Jonathots Daily Blog

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small talk

People who think they’re good at small talk are probably doing all the talking.

Small talk is not big talk–it’s the ability to enjoy a conversation with someone, even if they’re a stranger, while filling the time that has been imposed upon you to be patient.

I am of the school of thought that every person I meet deserves a smile and a “good day.” Beyond that it’s up to me how deeply I want to engage with them.

But many people fail at small talk because they don’t know how to get in and how to get out. Here’s my approach:

1. What are you doing?

I do believe that every human being is anxious to share his or her heart’s desire, whether it’s the job, upcoming fishing trip or renovation on a kitchen. Their minds are ablaze with the endeavor and they are certainly willing to fill a paragraph or two to tell you of their passion.

But after this point the interchange will die if you don’t have a good follow-up:

2. Why are you doing it?

This question will probably surprise them–yet I will tell you, the motivation for pursuing their dream is very strong. They may become thoughtful and then give you a very deep and often personal answer. It creates some warmth and generates a “lotion of understanding” between the two of you.

And then, just when you think the embers of the fire are dying out, close with one final inquiry:

3. How’s it going?

In other words, how are you finding the whole process? Is it what you thought it was going to be? More work or more fun?

In offering these three questions to those who cross your path, you not only carry on great small talk, but you provide benefit by allowing them to clean out some clutter in their brain about what, why and how they do things.

Make sure when you finish that third question and they’re coming to the end of how they feel about their pursuit, that you excuse yourself. Tell them how much you enjoyed the time, and move on along.

I have just found that if you follow this simple formula, you will probably never meet anyone you can’t chat up. I have used it on a senator from Washington, D.C. and a gang-banger on the street … although some people would insist there’s not that much difference betwixt the two.

 

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Three Ways to Respond to Punctuation…April 30, 2015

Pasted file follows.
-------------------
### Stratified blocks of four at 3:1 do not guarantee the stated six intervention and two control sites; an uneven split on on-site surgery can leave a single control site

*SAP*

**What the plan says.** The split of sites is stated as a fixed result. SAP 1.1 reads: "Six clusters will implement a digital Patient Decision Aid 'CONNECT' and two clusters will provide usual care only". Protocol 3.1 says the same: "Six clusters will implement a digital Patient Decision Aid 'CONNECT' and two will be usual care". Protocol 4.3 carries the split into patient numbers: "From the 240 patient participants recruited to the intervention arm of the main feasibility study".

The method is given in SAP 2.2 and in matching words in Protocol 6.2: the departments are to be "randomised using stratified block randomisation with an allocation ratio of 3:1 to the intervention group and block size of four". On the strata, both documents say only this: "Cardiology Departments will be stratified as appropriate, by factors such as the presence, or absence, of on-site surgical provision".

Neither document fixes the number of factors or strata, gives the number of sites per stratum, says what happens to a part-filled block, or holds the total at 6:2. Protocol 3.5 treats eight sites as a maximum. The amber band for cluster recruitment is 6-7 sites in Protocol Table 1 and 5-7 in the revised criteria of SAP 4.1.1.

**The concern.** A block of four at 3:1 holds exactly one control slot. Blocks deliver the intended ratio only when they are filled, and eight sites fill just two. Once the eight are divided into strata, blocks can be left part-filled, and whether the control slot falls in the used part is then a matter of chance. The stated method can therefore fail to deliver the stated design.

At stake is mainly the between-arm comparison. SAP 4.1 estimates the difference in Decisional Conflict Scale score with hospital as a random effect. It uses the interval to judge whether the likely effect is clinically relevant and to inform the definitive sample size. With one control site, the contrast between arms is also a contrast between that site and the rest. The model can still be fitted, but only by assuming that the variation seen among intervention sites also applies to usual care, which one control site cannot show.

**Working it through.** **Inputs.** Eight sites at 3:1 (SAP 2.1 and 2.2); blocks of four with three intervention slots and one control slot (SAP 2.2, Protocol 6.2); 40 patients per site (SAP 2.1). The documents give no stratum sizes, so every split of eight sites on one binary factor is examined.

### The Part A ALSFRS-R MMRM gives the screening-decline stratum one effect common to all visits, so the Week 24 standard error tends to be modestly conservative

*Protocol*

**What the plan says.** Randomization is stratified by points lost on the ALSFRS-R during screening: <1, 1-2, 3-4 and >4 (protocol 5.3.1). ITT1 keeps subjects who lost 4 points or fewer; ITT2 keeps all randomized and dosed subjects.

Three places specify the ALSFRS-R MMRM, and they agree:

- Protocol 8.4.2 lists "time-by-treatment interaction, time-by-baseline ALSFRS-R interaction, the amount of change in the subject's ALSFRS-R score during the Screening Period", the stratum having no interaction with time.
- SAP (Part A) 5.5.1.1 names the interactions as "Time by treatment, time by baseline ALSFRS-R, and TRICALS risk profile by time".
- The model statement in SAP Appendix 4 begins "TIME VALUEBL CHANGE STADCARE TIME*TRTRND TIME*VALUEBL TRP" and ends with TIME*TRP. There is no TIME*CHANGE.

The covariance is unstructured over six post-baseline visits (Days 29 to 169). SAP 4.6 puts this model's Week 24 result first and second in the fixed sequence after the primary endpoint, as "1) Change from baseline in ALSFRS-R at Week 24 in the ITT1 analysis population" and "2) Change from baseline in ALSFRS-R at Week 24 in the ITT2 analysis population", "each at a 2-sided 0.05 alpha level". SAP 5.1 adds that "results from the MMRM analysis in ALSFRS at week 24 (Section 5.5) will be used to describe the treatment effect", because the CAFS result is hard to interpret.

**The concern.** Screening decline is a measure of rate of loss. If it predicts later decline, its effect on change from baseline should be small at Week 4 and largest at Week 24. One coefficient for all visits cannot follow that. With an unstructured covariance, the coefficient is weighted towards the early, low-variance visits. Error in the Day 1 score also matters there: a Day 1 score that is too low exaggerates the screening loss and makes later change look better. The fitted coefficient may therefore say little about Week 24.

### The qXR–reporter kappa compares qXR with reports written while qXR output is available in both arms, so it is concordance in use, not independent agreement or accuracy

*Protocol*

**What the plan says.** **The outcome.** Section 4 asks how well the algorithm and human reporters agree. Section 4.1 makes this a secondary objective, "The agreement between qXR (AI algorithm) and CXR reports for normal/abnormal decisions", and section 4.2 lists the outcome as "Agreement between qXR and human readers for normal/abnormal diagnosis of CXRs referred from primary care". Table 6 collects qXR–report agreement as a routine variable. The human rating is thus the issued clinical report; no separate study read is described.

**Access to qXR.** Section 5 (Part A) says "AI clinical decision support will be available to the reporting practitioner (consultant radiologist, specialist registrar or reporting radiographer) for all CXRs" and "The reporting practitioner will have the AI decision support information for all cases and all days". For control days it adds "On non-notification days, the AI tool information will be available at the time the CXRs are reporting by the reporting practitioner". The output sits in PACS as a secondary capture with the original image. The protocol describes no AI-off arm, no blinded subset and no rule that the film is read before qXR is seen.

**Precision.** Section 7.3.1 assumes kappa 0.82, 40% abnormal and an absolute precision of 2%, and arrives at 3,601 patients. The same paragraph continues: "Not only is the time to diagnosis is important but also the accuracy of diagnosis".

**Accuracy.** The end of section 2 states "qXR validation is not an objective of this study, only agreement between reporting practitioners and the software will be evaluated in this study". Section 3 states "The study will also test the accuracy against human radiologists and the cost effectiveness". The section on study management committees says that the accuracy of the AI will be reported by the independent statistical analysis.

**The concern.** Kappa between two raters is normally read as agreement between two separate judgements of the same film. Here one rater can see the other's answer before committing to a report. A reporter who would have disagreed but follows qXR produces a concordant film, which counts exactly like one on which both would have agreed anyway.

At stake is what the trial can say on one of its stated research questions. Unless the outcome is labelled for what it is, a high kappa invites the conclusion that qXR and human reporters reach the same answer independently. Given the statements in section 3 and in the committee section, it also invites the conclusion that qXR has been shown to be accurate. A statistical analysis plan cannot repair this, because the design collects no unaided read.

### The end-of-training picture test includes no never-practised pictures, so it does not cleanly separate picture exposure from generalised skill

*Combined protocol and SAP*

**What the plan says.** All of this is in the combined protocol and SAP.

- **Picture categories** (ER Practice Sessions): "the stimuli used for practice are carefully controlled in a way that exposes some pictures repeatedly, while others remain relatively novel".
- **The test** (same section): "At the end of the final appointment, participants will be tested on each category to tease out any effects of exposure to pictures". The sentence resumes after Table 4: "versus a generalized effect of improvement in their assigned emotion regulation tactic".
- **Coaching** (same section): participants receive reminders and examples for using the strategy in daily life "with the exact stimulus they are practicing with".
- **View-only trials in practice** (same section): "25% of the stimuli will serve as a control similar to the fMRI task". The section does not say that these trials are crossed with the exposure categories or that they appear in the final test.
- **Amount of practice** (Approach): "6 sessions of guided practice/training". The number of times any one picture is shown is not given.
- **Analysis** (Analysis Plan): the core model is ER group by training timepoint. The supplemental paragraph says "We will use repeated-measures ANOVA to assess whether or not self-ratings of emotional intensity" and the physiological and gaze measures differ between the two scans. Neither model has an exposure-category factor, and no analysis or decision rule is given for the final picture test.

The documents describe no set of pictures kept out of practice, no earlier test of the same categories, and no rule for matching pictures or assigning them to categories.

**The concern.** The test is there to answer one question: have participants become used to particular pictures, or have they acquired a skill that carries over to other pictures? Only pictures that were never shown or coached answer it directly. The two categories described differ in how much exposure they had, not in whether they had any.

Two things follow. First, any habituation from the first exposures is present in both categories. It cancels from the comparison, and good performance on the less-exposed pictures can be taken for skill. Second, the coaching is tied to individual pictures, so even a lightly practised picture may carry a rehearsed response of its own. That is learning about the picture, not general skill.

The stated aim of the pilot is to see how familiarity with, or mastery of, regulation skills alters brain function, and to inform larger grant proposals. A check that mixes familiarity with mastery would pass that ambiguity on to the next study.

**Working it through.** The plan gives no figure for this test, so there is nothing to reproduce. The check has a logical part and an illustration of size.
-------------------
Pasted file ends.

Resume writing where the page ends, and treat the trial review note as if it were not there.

Jonathots Daily Blog

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punctuation marks for jonathots

Words are the soundtrack of our relationships. They mingle melody, mood and movement to generate the music of our interaction.

And words are accentuated by punctuation. If you don’t learn the punctuation, you are destined to hit sour notes with your friends.

For instance, let’s look at three different thoughts:

  • “I am going to the concert.” (period)
  • “I am going to the concert!” (exclamation point)
  • “Should I go to the concert?” (question mark)

Each of these communicates a different sensation.

Successful communication is learning how to respond to punctuation.

When somebody ends a discourse with a period, you have permission to listen. It is not necessary to get excited, nor are you granted intervention to question the statement. A period means that you may listen.

When a friend concludes an announcement with an exclamation point, you may celebrate. It is very annoying when we find ourselves excited, to discover that our companions are unwilling to join us in our enthusiasm. Matter of fact, it might even be considered mean-spirited.

And if your partner ends the discussion with a question, you may comment. Opinions are completely unnecessary unless they are answering questions.

So if you’re going to have healthy relationships with other human beings, you must realize that your input is unwelcome unless requested.

Therefore, when a friend makes a statement, just continue to listen.

If they are excited, have the decency to celebrate with them.

And only when they finish out their explanation with a question mark can you proceed to offer an opinion or comment.

This creates harmony.

It enables you to be of value to those around you instead of cluttering up their lives with unnecessary insertions of your ideas or a failure to rejoice with them when they rejoice.